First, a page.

Uprooting the rice. I'm in the green shirt

Plowing through the mud

Transporting the bundles of rice

Notice how deep the mud is


The last day of the trip to western Nepal, we went to Lumbini, the birthplace of Buddha. There was a large gated compound. Many different countries had built their own monasteries, including France, Cambodia, China, Thailand, and many more. We only had time to see a few. We also saw the actual birthplace of Buddha. There were some ruins of the old palace (he was born a prince). We were not allowed to take pictures inside. There were foundations of part of the palace, and in the center, there was a slab of stone on the floor that could be seen through a window. They said that it was the exact place of his birth. 

Me, Anup, and Rubita

The Ashok pillar

Chinese Monastery

Thai Monastery

Myanmar monastery

Ruins of the old palace

Cambodian Monastery

Cambodian Monastery

Thai monastery
Thai Monastery
Back on the road. People transporting an entire house by foot

Friday, August 8, 2014


About a week ago, there was a landslide in Lamosango. My sister, Sommaya, and her 3 month old baby were living in the village that took the brunt of the landslide. Prem went up to the site to identify bodies. As soon as he found Sommaya, he called let the family know and we all drove up to Lamosango. We saw body bags and the gigantic pile of earth that had completely blocked up the river. Sommaya's house was completely gone, but her shop was still standing. Villages downstream (including Prem's) were advised to evacuate to higher grounds in case the dam broke and caused flash floods. There is currently water flowing through, so flood threats have vanished.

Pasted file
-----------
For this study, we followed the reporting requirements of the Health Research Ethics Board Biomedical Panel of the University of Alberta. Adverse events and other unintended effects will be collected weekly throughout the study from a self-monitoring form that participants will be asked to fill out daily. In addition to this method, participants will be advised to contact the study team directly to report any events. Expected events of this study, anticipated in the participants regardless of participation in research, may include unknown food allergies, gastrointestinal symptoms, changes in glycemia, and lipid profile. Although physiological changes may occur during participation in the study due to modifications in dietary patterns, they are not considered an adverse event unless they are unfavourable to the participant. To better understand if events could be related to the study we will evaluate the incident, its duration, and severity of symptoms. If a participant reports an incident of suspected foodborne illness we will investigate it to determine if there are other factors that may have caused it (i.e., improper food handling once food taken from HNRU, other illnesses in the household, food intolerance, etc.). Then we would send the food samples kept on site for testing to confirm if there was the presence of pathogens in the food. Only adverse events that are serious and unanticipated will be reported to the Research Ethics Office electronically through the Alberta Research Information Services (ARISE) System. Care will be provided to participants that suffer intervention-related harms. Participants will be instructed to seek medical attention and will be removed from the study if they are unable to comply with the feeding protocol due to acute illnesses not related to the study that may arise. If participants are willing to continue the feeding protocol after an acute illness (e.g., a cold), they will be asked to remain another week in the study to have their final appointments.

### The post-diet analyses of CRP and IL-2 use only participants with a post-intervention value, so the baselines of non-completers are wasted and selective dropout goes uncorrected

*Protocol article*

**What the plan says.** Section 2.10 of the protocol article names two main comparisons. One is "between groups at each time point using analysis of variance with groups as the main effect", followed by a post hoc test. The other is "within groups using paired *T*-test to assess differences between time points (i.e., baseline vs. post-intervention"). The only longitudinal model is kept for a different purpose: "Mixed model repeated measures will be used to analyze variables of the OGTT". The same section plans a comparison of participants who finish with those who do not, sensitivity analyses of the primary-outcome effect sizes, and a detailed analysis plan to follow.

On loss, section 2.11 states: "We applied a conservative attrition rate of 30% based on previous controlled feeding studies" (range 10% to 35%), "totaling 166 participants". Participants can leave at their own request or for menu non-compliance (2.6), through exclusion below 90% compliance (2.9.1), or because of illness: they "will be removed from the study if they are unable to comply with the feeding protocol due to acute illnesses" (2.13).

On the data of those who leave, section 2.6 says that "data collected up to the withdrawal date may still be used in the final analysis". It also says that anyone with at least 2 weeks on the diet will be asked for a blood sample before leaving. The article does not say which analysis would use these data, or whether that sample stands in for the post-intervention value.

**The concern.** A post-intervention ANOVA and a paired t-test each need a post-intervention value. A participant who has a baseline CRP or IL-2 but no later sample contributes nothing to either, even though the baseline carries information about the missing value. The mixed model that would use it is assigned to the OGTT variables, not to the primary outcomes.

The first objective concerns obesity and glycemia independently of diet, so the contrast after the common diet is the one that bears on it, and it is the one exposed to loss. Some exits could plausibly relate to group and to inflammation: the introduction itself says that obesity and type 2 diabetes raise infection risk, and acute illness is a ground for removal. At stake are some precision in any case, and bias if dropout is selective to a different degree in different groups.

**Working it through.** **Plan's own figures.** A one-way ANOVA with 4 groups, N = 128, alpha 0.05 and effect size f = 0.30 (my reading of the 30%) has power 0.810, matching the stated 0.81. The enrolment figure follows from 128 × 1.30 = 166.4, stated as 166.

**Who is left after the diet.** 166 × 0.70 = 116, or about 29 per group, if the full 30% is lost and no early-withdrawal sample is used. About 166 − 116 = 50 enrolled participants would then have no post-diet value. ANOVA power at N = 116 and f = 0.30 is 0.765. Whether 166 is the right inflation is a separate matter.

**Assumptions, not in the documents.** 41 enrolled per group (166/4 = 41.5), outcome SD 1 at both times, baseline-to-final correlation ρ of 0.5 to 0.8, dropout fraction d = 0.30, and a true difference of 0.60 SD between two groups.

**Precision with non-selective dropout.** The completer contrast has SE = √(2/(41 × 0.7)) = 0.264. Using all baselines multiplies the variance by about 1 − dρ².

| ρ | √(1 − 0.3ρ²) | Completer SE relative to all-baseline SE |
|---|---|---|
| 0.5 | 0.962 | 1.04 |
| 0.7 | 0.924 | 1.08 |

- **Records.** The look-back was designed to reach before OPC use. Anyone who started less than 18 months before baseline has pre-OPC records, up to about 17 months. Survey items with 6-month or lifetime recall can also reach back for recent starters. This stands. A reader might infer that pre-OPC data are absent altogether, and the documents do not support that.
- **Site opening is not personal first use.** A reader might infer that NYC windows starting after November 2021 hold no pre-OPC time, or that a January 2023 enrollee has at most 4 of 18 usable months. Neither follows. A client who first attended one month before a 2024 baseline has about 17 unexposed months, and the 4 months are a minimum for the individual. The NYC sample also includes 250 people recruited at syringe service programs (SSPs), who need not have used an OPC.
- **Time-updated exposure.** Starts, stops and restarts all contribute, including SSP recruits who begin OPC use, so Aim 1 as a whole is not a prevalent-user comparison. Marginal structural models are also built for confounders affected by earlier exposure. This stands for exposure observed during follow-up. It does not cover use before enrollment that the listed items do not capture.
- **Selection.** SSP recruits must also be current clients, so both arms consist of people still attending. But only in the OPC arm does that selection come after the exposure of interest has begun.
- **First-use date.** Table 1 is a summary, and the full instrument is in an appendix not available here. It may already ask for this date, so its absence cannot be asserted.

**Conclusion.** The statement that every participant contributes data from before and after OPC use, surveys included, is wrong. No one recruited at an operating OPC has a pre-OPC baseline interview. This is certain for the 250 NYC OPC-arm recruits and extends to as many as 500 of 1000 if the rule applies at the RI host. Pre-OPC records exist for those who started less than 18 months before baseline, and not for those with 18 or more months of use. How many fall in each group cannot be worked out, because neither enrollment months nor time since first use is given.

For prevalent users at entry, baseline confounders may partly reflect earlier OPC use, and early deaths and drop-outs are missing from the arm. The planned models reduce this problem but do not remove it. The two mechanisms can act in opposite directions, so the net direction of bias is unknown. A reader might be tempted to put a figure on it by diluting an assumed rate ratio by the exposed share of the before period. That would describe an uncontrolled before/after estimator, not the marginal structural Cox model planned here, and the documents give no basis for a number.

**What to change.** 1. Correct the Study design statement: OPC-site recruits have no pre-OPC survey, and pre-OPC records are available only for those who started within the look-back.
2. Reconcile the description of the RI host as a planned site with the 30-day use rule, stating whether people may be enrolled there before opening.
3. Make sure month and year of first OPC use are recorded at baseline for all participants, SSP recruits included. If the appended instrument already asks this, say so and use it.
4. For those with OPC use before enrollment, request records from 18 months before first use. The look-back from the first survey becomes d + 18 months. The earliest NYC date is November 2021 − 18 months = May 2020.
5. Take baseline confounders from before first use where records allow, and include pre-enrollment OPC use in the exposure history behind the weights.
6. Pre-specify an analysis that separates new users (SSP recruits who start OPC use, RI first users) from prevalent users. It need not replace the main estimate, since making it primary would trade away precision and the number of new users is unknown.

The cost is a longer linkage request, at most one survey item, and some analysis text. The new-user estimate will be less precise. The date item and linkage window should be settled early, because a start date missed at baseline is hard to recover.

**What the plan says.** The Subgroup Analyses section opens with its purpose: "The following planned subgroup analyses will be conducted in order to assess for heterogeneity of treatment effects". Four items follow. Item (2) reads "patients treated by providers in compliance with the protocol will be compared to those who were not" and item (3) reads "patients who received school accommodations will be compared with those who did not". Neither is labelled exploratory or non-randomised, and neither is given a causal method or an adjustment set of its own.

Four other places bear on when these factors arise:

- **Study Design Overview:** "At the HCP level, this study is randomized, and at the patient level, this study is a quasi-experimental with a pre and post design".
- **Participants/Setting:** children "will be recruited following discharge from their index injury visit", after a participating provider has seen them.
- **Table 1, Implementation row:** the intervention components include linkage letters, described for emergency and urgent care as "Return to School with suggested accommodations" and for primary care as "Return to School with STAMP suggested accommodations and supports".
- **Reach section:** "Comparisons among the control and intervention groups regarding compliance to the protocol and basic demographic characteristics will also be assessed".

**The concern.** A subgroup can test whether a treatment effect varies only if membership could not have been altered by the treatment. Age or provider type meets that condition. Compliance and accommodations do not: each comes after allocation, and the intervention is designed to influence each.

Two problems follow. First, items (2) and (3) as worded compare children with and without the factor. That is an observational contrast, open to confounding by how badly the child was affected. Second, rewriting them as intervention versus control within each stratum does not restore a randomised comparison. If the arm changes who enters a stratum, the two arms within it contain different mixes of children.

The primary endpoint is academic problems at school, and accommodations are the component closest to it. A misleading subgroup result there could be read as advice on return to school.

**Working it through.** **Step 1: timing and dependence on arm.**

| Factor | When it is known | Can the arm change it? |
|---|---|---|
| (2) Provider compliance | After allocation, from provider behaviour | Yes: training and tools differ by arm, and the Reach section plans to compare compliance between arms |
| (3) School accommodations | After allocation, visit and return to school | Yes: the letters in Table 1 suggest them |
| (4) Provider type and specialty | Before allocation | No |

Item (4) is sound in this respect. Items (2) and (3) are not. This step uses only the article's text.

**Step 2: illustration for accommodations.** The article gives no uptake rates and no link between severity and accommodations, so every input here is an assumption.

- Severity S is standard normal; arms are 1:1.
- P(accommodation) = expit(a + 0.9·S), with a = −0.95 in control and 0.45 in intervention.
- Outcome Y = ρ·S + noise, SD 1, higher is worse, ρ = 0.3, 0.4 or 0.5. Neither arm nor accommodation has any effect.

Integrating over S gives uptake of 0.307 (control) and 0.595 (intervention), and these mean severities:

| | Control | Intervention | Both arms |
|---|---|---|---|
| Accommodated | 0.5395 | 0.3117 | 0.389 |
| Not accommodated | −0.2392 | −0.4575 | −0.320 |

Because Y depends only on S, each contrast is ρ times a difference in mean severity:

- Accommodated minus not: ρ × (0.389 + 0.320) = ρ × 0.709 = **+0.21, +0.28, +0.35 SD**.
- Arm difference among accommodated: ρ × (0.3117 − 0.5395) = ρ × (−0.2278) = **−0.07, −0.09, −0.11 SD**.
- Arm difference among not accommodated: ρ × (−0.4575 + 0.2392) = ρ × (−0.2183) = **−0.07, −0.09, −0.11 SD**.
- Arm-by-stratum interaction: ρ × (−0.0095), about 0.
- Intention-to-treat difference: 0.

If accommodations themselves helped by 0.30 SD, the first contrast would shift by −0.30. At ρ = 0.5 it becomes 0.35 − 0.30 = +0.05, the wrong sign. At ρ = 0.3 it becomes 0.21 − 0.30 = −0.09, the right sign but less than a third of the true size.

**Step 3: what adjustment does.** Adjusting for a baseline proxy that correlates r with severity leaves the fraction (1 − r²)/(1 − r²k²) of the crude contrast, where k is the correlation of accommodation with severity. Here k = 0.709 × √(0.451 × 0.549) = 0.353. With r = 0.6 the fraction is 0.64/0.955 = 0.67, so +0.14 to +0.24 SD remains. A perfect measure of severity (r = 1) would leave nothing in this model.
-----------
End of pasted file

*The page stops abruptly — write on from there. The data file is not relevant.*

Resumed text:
The family is devastated. Prem took the clothes and fabric reams from Sommaya's old sewing shop. I spent a couple days in the village with him and we washed everything to get the mud out. He's going to give the fabric to Sommaya's husband to sell. Sommaya's husband, Ramesh, and older daughter, Prathana (7yrs old) were luckily not in the town when the landslide happened. Lamosango is Ramesh's hometown. He also lost three siblings and their spouses. Sommaya's body was taken to Pashupati - the large crematorium in Kathmandu. Prem didn't go, and I stayed with him. Kanchan, Smita, and Ramesh all went. I haven't seen Prathana, so I have no idea if she understands the situation.

After getting back from the village, I went back to Lamosango with the NGO and the affiliated Rotary club. We distributed 150 bags of food. Each bag should last a family of 5 for a week.